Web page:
The 10th Game was the seventh draw in the ongoing World Chess Championship match at the Russian Black Sea resort of Sochi. Game 2 and 6 have been won by Magnus Carlsen and Game 3 by Anand. In the drawn Games, there have been some close calls and some anxious moments but no clear position for either contender. After he got away with that sixth Game blunder and converted it to his victory, Carlsen is comfortable with the way the tournament is going. If he is able to manage draws in the remaining two Games as well, he will be crowned the World Chess Champion once again. For Anand, the missed opportunity in the same Game 6 has become an unhealed wound and nothing less than a victory will work for him. And the win will only bring him back to contention because he would require another win to regain the World Champion’s tag that he lost in Chennai last year. Friday’s Game 10 lasted 32 moves before the players called agreed for a draw. The only notable feature of the Game was Anand succeeding in converting his White pawn to the queen. But the Indian challenger lost the additional White queen immediately with Carlsen giving up his knight in exchange.
Playing with White Pieces, Anand opened with his queen’s pawn going two squares up or d4, to which Carlsen responded with Nf6. In just a couple of moves, the board began showing the well-known Gruenfeld Indian Defense. Lot of onlookers were surprised by Carlsen’s choice of Gruenfeld defense since everyone expected the champion to take the no-loss strategy. But Carlsen probably included this element of surprise to confuse Anand. At the end of the 11th move, both Anand and Carlsen castled their kings and now every piece on the board was ready to come to the center.
On 15th move, Anand exchanged his knight for Carlsen’s knight and five moves later, the two players exchanged their queens as well. It was Anand’s initiative that drove the world champion into deep thoughts. He finally played Bd4 on his 19th move that cut off the white rook’s support to its pawn on d file. Now, both players were left with two rooks, two bishops, one knight and five pawns. Anand held his pawn on d5 square while Carlsen had one on c4. It appeared that Carlsen had a more favorable pawn structure on his queen and king sides. In the next move, Anand took Carlsen’s bishop with his knight and Carlsen retaliated by taking the enemy knight out of the board. Now Anand was pressed for time. He had consumed too much time by the time the 24th move ended and therefore the Indian was required to make his next 16 moves in the remaining 24 minutes. It was a bad 24th move from Anand, where played Rd2 because that would not control the open e file. On his part, Carlsen, completely controlled the e file with Re8. With Anand failing to control the e file, he also failed to create any complications for Carlsen and looked like settling for a draw. After a couple of moves, the players exchanged their black bishops and though Anand queened his d pawn, he lost it instantly to Carlsen’s knight. The Game was going nowhere with two rooks and four pawns each and a draw was agreed upon after Anand made his 32nd move.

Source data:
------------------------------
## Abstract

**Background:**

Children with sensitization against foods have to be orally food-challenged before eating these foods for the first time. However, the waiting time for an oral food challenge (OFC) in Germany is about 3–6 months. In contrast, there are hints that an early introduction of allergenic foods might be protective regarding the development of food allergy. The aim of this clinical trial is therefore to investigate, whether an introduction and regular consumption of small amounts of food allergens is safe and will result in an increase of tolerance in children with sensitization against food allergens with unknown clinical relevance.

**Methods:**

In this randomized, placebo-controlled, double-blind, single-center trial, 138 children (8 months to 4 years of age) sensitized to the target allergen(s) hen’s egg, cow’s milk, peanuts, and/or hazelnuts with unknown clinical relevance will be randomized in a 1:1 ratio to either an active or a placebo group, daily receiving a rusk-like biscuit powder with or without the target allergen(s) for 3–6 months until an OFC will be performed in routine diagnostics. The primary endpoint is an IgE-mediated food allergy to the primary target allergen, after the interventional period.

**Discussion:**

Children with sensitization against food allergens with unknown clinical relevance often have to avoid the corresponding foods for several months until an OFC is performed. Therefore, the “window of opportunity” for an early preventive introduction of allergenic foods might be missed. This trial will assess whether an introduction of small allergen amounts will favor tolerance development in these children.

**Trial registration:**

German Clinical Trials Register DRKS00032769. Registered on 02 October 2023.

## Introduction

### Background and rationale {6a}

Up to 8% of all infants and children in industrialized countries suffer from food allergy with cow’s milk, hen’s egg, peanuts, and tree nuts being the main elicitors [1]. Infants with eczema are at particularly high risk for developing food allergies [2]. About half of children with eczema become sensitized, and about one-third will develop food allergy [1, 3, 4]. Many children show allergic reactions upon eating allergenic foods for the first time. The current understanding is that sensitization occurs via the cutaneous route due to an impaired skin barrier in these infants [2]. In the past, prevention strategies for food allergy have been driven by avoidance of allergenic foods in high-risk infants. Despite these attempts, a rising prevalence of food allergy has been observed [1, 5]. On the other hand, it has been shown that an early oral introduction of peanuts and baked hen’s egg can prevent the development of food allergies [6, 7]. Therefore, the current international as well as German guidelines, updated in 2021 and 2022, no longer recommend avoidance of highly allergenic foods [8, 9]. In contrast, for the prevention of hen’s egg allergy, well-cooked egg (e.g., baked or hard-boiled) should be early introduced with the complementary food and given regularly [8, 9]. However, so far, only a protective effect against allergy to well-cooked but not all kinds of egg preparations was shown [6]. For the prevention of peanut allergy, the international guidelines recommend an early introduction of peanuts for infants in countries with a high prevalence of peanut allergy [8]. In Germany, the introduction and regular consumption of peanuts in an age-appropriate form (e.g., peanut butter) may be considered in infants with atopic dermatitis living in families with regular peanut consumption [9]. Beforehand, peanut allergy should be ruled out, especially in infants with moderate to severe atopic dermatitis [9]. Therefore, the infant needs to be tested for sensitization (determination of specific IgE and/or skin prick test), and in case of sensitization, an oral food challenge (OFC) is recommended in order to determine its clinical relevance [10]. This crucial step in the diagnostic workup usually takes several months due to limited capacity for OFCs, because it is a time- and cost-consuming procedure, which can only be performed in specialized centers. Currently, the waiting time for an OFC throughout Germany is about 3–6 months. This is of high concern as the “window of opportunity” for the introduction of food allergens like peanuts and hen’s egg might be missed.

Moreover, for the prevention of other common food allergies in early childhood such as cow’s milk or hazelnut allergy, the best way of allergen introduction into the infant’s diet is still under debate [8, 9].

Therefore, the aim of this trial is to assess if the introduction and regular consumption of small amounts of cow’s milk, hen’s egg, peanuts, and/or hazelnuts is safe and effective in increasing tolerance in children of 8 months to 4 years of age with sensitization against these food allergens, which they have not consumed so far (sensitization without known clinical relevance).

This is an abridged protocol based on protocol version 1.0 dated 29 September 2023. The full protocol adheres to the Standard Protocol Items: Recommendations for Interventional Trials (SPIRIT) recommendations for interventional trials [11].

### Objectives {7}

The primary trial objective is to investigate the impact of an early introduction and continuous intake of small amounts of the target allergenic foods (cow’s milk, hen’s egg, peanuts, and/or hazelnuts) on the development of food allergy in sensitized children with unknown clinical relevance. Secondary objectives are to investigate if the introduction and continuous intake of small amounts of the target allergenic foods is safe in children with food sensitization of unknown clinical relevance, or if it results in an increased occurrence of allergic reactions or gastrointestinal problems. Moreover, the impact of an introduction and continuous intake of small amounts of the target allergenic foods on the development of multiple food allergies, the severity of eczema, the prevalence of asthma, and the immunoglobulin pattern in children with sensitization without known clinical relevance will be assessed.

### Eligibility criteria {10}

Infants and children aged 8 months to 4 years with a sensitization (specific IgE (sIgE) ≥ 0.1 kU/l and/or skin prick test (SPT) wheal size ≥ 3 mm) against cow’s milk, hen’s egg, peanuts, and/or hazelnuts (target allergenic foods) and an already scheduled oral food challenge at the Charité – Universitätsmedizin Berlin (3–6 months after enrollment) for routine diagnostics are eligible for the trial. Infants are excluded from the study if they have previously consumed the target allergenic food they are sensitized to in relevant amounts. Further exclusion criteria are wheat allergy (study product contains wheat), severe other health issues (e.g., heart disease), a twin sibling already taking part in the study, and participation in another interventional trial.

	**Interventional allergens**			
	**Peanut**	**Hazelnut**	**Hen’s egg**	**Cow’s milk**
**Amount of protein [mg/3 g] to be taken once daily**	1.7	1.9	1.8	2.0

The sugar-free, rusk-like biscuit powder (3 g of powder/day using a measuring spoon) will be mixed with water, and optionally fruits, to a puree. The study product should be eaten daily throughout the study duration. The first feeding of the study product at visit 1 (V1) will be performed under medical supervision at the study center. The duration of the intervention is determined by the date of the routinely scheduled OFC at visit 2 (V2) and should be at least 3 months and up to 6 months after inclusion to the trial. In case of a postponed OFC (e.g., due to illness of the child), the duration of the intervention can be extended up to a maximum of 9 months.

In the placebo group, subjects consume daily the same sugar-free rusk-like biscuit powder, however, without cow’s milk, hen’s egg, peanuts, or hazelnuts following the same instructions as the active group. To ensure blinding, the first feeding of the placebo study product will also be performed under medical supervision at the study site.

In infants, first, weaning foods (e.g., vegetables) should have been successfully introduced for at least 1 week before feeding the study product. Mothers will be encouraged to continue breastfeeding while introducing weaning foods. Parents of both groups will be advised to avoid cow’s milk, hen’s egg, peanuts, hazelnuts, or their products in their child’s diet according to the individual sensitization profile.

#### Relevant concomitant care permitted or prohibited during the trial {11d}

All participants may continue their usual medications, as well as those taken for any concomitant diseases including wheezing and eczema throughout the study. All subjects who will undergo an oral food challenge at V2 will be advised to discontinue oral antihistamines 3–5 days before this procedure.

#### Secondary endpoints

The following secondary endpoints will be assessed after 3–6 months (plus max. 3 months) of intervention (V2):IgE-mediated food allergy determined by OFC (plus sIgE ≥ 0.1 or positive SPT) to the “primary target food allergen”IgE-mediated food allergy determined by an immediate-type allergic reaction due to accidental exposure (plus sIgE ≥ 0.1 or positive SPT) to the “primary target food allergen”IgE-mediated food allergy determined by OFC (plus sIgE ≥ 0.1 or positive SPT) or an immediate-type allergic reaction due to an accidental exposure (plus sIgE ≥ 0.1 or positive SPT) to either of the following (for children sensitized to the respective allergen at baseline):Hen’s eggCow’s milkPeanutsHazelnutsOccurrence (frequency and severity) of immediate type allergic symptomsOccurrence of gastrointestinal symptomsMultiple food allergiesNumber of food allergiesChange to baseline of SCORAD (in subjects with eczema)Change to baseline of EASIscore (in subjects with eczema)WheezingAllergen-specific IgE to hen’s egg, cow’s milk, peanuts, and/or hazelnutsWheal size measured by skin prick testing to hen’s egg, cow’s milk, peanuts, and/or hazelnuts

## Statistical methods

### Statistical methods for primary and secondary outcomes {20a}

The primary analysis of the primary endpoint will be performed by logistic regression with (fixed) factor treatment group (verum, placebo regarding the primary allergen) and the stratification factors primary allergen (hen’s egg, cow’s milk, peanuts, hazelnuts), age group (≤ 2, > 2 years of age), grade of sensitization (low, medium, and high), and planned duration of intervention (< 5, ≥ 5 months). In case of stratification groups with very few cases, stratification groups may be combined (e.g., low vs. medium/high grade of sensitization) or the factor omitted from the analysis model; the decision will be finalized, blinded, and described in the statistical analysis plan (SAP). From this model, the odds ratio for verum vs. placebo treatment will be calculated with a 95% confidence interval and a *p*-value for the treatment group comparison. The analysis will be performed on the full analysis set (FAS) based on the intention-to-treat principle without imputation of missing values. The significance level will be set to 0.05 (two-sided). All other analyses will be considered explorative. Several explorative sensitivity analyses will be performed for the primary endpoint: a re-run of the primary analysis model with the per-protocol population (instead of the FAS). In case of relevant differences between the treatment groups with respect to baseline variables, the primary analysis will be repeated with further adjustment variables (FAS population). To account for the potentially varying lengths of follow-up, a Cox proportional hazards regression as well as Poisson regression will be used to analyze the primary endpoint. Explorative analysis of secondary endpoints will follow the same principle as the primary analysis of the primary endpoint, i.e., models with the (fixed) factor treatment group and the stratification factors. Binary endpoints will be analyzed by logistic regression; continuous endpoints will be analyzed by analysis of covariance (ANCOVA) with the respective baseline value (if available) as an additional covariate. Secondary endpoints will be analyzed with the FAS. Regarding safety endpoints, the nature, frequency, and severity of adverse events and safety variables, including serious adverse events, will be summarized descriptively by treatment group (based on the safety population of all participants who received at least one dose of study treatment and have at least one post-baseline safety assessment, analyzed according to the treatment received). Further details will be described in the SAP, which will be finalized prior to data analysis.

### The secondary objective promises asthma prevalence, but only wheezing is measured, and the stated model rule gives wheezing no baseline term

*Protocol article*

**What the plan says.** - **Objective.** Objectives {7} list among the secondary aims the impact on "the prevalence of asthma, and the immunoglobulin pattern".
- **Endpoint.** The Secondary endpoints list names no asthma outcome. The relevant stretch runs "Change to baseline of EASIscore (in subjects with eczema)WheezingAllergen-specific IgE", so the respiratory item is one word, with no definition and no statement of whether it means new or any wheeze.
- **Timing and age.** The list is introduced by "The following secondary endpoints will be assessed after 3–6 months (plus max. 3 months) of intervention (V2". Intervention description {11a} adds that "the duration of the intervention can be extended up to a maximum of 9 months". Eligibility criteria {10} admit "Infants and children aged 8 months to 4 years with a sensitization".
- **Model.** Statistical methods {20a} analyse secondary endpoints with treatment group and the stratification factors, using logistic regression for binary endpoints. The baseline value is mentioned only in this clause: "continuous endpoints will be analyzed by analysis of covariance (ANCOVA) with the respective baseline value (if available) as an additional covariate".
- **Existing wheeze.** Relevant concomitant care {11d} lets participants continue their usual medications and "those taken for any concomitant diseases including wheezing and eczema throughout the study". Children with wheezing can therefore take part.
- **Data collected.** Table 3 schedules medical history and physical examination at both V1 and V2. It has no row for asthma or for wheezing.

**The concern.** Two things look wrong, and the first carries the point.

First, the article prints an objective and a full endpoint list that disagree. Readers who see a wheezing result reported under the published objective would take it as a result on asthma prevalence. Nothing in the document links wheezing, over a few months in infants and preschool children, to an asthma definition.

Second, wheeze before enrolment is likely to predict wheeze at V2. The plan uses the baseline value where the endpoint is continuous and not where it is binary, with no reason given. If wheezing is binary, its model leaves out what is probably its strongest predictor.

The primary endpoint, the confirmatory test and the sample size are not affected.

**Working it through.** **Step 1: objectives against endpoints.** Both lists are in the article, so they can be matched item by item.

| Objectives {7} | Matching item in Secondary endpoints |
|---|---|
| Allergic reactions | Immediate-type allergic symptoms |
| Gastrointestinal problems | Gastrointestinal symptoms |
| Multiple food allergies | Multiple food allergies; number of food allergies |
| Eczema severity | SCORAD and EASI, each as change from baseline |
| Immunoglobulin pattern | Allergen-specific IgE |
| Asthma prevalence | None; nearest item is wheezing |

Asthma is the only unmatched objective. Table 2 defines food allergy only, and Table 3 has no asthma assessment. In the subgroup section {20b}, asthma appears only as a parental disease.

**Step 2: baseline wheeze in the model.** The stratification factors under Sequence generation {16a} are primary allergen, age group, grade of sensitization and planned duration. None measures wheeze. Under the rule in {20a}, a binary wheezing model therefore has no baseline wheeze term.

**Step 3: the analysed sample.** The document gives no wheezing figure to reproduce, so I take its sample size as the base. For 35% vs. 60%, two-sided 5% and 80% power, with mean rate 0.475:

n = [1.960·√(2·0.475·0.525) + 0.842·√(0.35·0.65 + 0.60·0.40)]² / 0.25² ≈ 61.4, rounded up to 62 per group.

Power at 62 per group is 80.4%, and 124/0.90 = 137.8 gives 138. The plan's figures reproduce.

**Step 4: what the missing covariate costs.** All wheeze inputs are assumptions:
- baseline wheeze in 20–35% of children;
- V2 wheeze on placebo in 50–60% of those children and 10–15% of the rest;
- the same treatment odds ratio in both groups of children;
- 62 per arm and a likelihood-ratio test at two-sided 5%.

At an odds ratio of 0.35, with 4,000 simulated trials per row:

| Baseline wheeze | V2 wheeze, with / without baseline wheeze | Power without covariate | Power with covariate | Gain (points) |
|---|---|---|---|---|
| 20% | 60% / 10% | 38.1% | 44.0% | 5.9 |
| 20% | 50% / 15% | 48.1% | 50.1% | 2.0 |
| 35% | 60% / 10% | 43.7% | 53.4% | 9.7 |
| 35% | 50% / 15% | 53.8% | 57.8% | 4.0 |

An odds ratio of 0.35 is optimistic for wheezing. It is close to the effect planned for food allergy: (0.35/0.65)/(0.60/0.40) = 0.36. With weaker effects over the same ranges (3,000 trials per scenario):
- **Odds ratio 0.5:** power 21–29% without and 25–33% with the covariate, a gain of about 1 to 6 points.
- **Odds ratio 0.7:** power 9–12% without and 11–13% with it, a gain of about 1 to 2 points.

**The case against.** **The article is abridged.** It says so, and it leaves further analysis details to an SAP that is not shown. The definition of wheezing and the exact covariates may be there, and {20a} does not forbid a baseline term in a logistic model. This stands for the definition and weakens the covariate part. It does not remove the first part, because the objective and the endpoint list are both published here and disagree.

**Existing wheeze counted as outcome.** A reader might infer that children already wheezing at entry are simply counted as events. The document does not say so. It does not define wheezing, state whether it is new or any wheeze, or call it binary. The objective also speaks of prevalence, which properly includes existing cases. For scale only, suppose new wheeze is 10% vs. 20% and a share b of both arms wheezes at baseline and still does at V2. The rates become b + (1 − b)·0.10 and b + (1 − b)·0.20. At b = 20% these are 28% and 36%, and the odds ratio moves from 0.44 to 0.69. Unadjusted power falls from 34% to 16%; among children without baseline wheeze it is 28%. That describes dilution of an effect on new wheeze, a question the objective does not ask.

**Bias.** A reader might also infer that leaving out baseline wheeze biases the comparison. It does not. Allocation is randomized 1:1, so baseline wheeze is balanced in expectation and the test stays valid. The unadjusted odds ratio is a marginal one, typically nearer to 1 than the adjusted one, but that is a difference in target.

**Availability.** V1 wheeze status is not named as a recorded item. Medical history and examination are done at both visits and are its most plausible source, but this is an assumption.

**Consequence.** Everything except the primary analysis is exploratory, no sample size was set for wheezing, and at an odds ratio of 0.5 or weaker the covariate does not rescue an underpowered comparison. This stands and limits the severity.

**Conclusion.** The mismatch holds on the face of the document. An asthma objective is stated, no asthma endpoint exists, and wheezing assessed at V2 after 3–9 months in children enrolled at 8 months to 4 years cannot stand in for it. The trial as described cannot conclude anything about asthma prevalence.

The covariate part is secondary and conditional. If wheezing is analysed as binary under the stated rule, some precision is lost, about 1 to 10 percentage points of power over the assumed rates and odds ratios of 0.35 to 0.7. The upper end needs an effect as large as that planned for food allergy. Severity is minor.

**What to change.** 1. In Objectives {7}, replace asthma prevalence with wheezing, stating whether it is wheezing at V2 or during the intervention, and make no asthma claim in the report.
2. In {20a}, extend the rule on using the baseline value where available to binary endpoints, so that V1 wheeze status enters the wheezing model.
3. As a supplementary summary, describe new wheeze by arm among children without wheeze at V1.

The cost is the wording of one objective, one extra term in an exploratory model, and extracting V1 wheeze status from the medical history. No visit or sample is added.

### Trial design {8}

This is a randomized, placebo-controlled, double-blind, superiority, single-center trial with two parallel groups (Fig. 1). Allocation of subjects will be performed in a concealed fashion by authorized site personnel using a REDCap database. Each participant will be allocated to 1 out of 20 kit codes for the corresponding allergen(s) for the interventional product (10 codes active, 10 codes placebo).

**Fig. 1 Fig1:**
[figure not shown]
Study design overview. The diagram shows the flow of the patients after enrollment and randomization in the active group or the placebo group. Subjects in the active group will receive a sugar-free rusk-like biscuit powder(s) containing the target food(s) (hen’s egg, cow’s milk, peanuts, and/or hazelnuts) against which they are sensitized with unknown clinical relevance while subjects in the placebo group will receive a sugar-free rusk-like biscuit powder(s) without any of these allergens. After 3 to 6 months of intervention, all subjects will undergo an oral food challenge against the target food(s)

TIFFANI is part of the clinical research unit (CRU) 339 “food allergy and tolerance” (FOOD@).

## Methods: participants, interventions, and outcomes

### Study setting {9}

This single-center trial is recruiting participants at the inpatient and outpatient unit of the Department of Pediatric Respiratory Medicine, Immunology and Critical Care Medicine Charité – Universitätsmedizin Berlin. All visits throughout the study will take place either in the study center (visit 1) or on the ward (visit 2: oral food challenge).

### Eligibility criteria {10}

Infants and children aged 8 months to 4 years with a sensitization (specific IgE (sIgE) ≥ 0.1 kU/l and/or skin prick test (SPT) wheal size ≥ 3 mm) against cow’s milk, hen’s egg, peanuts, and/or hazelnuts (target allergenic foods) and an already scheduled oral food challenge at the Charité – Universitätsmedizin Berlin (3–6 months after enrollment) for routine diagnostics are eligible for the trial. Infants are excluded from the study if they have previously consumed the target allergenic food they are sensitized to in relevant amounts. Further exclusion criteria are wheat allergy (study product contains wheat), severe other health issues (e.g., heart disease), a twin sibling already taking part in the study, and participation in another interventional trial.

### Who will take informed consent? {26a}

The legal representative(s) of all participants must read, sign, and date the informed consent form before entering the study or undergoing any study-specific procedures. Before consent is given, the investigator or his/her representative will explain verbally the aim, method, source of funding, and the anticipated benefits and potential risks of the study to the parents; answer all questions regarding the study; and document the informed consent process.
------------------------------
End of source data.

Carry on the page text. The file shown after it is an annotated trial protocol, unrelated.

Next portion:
At the end of Game 10, Carlsen leads 5½-4½, needing just one more point to retain his title. With 11th Game coming up on Sunday, Anand has to strike back soon to be able to have any chance in the championship. Two more draws will be a loss for Anand and he know that well. For Carlsen, the situation is cozy. But there have been precedents in World championship matches, when the winner was decided in the last games. Russia’s Vladimir Kramnik had beaten Peter Leko in the 2004 match while Gary Kasparov had done the same against Anatoly Karpov 27 years ago. Therefore, while the dice is loaded in favor of Magnus Carlsen, Anand still has a chance to come back in the reckoning. Only time will tell that.